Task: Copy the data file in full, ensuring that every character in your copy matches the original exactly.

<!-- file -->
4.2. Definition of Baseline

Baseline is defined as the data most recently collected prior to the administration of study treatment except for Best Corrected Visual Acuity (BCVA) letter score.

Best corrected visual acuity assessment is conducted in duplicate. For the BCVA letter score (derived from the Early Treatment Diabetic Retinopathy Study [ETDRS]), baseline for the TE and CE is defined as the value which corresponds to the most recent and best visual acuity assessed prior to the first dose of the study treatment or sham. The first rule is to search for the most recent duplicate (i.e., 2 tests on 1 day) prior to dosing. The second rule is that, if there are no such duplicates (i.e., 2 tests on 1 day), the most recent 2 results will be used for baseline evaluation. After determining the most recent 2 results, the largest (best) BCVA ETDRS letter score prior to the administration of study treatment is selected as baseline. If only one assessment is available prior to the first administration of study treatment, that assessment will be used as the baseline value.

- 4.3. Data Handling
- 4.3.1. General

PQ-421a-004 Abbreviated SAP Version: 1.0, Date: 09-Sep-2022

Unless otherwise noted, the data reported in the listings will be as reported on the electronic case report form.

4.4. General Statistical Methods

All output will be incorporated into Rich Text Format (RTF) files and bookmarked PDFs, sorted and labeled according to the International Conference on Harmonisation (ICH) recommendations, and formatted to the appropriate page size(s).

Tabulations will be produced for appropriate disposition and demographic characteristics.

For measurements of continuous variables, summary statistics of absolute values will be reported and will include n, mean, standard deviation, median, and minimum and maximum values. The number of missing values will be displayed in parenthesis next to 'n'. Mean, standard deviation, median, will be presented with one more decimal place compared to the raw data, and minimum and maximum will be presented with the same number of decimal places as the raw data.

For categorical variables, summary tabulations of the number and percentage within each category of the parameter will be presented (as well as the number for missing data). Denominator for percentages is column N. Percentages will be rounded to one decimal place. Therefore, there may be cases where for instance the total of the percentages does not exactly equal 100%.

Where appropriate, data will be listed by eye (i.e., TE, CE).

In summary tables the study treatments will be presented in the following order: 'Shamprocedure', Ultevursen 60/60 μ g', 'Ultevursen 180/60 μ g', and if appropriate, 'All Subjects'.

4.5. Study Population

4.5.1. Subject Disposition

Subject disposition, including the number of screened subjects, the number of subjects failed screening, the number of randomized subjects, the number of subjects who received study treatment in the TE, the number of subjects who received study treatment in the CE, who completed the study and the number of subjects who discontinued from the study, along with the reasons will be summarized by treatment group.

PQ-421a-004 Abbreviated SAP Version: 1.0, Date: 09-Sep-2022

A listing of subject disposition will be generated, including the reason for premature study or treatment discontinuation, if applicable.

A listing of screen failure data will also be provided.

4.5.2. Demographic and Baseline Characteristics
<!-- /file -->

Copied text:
4.2. Definition of Baseline

Baseline is defined as the data most recently collected prior to the administration of study treatment except for Best Corrected Visual Acuity (BCVA) letter score.

Best corrected visual acuity assessment is conducted in duplicate. For the BCVA letter score (derived from the Early Treatment Diabetic Retinopathy Study [ETDRS]), baseline for the TE and CE is defined as the value which corresponds to the most recent and best visual acuity assessed prior to the first dose of the study treatment or sham. The first rule is to search for the most recent duplicate (i.e., 2 tests on 1 day) prior to dosing. The second rule is that, if there are no such duplicates (i.e., 2 tests on 1 day), the most recent 2 results will be used for baseline evaluation. After determining the most recent 2 results, the largest (best) BCVA ETDRS letter score prior to the administration of study treatment is selected as baseline. If only one assessment is available prior to the first administration of study treatment, that assessment will be used as the baseline value.

- 4.3. Data Handling
- 4.3.1. General

PQ-421a-004 Abbreviated SAP Version: 1.0, Date: 09-Sep-2022

Unless otherwise noted, the data reported in the listings will be as reported on the electronic case report form.

4.4. General Statistical Methods

All output will be incorporated into Rich Text Format (RTF) files and bookmarked PDFs, sorted and labeled according to the International Conference on Harmonisation (ICH) recommendations, and formatted to the appropriate page size(s).

Tabulations will be produced for appropriate disposition and demographic characteristics.

For measurements of continuous variables, summary statistics of absolute values will be reported and will include n, mean, standard deviation, median, and minimum and maximum values. The number of missing values will be displayed in parenthesis next to 'n'. Mean, standard deviation, median, will be presented with one more decimal place compared to the raw data, and minimum and maximum will be presented with the same number of decimal places as the raw data.

For categorical variables, summary tabulations of the number and percentage within each category of the parameter will be presented (as well as the number for missing data). Denominator for percentages is column N. Percentages will be rounded to one decimal place. Therefore, there may be cases where for instance the total of the percentages does not exactly equal 100%.

Where appropriate, data will be listed by eye (i.e., TE, CE).

In summary tables the study treatments will be presented in the following order: 'Shamprocedure', Ultevursen 60/60 μ g', 'Ultevursen 180/60 μ g', and if appropriate, 'All Subjects'.

4.5. Study Population

4.5.1. Subject Disposition

Subject disposition, including the number of screened subjects, the number of subjects failed screening, the number of randomized subjects, the number of subjects who received study treatment in the TE, the number of subjects who received study treatment in the CE, who completed the study and the number of subjects who discontinued from the study, along with the reasons will be summarized by treatment group.

PQ-421a-004 Abbreviated SAP Version: 1.0, Date: 09-Sep-2022

A listing of subject disposition will be generated, including the reason for premature study or treatment discontinuation, if applicable.

A listing of screen failure data will also be provided.

4.5.2. Demographic and Baseline Characteristics